April 13, 2011

When Did Boys Stop Wearing Pink?


Wow, it feels like I've been waiting my whole parental life for historian Jo B. Paoletti's book, Pink and Blue: Telling the Girls From the Boys in America; I hope it doesn't drive me crazy with subjectivity and suck.

The preview in the Smithsonian Magazine is titled, "When did girls start wearing pink?" but the real issue seems to be the opposite: when did boys stop wearing dresses and long hair? When did the codification of masculine and feminine identity from infancy onward really take hold in the--let's face it, arbitrary--way that it has?

Because yeah, pink for girls is kind of out of control, but it's kind of manageable. The real problem, though, is pink for boys. Holy smokes, does that set'em off. Why is that?

The short answers are very welcome--the pink/blue divide apparently set in around 1940, and Baby Boomers were its first victims/beneficiaries. But it still seems like non-gendered kids clothing, at least, persisted until the mid-80s? Is that what I'm hearing? And that it was the advent of ultrasound, and being able to know the gender of a fetus--and thus shop for it--that brought us to the headbanded, ruffly, rugby-shirted ghettos our kids are mostly born into today.

BUT WHY?? And why do we have to wait for months to see if we'll actually find out? I mean, not to be a jerk, but Professor Paoletti's been about to publish this book for like two years now. Here she is on the BBC in 2009, kind of blaming feminism for the pink hegemony.

Oh, this is interesting, a 1999 article Paoletti wrote, LITTLE LORD FAUNTLEROY AND HIS DAD: The Transformation of Masculine Dress in America, 1880-1900, which I found in the Internet Archive, the simultaneous rise of the business suit and the fussy, velvet & lace Fauntleroy suit trend marks "the return of Father to the nursery," where he starts having a say about raising sons to be masculine like him, not overdressed mama's boys. So it's mens' fault, too.

This is gonna keep bugging me for years, isn't it?

When Did Girls Start Wearing Pink? [smithsonianmag.com]


I remember my younger brother, born in 1976, had a pink outfit when he was around 2 years old. It was a pair of pink seersucker shortalls (or shirt/short/vest set, I can't remember which). The white shirt worn underneath had a fake tie, so it was unmistakably a boy's outfit, except in pink.

I don't recall if strangers mistook him for a girl or not.

At our house, we call those lace headbands for bald babies "head garters."

I'm looking forward to the book. My mother, who is around 75, recalls pink shirts on teenage men to be extremely fashionable when she was a teen.

Yet six years ago when my boy-girl twins were 3, and my sister found that I would dress my son in a shared romper that was black velour with pencil-thin red heart outlines on it (you couldn't even see the hearts unless you were close) felt I was cross-dressing him.

Growing up in the 80's, there were LOTS of pink choices for guys' clothes:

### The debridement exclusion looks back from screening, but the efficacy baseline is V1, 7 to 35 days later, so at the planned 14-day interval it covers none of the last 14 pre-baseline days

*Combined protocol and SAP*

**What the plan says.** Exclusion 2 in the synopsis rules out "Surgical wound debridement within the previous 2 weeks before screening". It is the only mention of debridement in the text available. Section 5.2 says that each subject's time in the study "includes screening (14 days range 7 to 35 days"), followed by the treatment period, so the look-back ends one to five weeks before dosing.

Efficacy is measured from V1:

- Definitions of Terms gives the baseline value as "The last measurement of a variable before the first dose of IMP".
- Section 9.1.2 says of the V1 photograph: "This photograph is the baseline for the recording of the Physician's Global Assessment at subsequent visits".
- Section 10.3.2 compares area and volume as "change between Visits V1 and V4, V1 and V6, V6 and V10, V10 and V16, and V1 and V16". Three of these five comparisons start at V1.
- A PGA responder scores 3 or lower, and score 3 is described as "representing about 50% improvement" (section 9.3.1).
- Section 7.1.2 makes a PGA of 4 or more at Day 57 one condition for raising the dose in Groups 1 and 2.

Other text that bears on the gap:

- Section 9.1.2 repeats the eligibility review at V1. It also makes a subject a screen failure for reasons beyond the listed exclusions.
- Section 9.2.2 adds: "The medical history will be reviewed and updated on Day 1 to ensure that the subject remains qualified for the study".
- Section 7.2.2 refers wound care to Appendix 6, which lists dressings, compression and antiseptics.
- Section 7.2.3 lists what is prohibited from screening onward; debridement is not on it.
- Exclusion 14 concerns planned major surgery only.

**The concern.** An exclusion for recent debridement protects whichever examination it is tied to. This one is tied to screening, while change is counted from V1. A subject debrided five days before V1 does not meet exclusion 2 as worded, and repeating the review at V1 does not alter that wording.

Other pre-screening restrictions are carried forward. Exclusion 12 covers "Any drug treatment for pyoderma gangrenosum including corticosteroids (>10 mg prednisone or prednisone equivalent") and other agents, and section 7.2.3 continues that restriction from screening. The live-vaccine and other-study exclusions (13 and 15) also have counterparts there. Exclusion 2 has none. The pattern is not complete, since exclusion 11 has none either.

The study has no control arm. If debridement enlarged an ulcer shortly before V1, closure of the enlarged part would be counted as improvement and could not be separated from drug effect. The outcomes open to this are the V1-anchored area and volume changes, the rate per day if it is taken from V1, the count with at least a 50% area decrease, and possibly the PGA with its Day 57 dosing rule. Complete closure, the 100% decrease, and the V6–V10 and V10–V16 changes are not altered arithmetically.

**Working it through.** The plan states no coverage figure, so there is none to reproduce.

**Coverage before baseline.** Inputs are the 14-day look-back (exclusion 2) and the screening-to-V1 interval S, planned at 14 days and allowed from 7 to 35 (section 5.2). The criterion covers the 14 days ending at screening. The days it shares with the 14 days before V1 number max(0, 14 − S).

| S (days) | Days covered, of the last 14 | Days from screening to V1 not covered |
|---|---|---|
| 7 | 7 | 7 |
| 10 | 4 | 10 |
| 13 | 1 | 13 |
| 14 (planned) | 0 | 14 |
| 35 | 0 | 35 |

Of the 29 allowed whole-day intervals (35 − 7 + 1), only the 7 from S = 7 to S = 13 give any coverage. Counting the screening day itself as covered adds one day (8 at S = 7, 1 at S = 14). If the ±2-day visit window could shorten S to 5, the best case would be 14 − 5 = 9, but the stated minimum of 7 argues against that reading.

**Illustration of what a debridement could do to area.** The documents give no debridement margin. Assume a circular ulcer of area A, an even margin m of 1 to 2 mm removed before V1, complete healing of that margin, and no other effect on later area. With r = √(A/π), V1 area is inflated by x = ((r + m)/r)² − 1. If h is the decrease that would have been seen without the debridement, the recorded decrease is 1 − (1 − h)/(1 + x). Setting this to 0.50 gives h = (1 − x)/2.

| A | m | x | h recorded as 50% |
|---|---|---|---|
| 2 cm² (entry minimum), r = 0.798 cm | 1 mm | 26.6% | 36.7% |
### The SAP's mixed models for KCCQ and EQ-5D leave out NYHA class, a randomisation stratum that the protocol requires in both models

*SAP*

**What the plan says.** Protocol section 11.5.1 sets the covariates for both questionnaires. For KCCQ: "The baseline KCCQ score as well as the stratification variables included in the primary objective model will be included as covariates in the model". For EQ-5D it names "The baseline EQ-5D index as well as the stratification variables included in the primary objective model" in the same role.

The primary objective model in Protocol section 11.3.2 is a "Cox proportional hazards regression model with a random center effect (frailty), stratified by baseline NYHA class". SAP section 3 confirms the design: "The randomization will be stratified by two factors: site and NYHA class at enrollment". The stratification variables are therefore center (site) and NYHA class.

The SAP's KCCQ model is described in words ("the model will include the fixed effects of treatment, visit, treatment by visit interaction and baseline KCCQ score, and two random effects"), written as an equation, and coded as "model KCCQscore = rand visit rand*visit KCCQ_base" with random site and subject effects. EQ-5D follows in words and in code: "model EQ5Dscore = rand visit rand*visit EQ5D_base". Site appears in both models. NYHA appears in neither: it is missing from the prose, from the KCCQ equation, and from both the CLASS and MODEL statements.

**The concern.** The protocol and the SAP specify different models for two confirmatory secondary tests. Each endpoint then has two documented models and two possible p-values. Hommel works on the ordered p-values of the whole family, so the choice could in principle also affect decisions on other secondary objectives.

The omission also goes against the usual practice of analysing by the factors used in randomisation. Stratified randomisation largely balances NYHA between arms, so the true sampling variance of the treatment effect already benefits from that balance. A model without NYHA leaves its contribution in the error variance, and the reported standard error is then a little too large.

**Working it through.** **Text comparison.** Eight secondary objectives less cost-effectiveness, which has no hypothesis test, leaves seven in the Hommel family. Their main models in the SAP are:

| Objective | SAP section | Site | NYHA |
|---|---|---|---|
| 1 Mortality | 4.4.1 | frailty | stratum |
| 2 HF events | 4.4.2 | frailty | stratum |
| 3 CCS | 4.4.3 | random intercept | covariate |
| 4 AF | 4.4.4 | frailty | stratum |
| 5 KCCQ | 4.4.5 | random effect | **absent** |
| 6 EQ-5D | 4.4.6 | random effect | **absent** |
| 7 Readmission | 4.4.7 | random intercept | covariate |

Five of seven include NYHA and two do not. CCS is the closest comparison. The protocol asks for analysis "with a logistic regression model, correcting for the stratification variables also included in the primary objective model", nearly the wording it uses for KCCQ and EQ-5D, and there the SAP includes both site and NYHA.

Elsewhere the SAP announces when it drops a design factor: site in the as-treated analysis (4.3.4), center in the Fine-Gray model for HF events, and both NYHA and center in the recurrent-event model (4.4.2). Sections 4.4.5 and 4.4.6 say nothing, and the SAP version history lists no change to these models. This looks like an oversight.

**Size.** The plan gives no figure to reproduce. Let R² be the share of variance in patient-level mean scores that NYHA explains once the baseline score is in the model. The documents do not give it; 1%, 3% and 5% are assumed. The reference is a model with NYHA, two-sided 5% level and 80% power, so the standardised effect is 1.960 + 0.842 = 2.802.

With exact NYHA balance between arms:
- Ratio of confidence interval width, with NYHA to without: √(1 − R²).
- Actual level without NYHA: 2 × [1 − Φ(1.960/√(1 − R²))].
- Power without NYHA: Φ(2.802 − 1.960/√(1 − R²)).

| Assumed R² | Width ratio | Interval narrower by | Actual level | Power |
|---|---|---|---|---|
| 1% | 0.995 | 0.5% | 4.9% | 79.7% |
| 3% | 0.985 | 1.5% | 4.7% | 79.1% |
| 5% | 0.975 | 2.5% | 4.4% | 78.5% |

Coral pink t-shirts under white sport coats, pink oxford shirts, pink & white striped broadcloth shirts, pink Cosby sweaters, pink polos, pink HyperColor t-shirts.

Today we see PLENTY of John Boehner-style pink ties. ;)

My two boys (ages 10 and 6) actively hate pink. They're derisive of all things feminine, (except their momma). I don't know where they got that attitude, (not from their parents), but they won't even touch anything pink or frilly.

3B loves pink and frilly. And some days he wants to wear his black long-sleeved shirt covered in skulls. When role-playing, he always wants to be the girl. Mama and I were just discussing this all last night, so I'm hoping this book is good, too.

My 3 week old son has only blue things. I think it's time to throw in some pink for good measure. Only a real man can wear pink.

My grandmother (b 1910) told me back in her day pink was only for baby boys. Baby girls wore yellow. Needless to say I have no way to verify.

I have a girl (7) and a boy (5) and both stick pretty much to pink and blue respectively now that they have say in their wardrobe, despite the fact that I tried to keep it mixed up when they were little.

They are, however, agnostic when it comes to picking toys to play with and will play with "boy" or "girl" toys without a second thought (though in buying toys they seem to hew to the stereotypical categories). No need for "William want a doll" style re-education.

Since I'd much rather they try to define their gender with an arbitrary color, than by excluding themselves from a whole set of activities and objects, I'm reasonably satisfied with this.

bb- I was just reading about that in an interview with the author of "Cinderella Ate My Daughter". She says: "When nursery colours first came in, pink was assigned to boys and blue to girls because pink represented strength and masculinity. It was seen as a pastel shade of red. God of War and all that. Blue was for girls because it was seen as being associated with faith and constancy and the Virgin Mary." I found that interesting.


Older son, now four, lived in a pink velour onesie for his first full winter. He looked smashing.

It's coming! It's coming! My publisher, Indiana University Press, will let me know the target date by the end of this month. I am hoping for early 2012. (If it seems like a long wait for you, imagine how I feel -- it's been 30 years in the making!)

In the meantime, stop by my website, pinkisforboys.org take a look around. I hope it doesn't suck.

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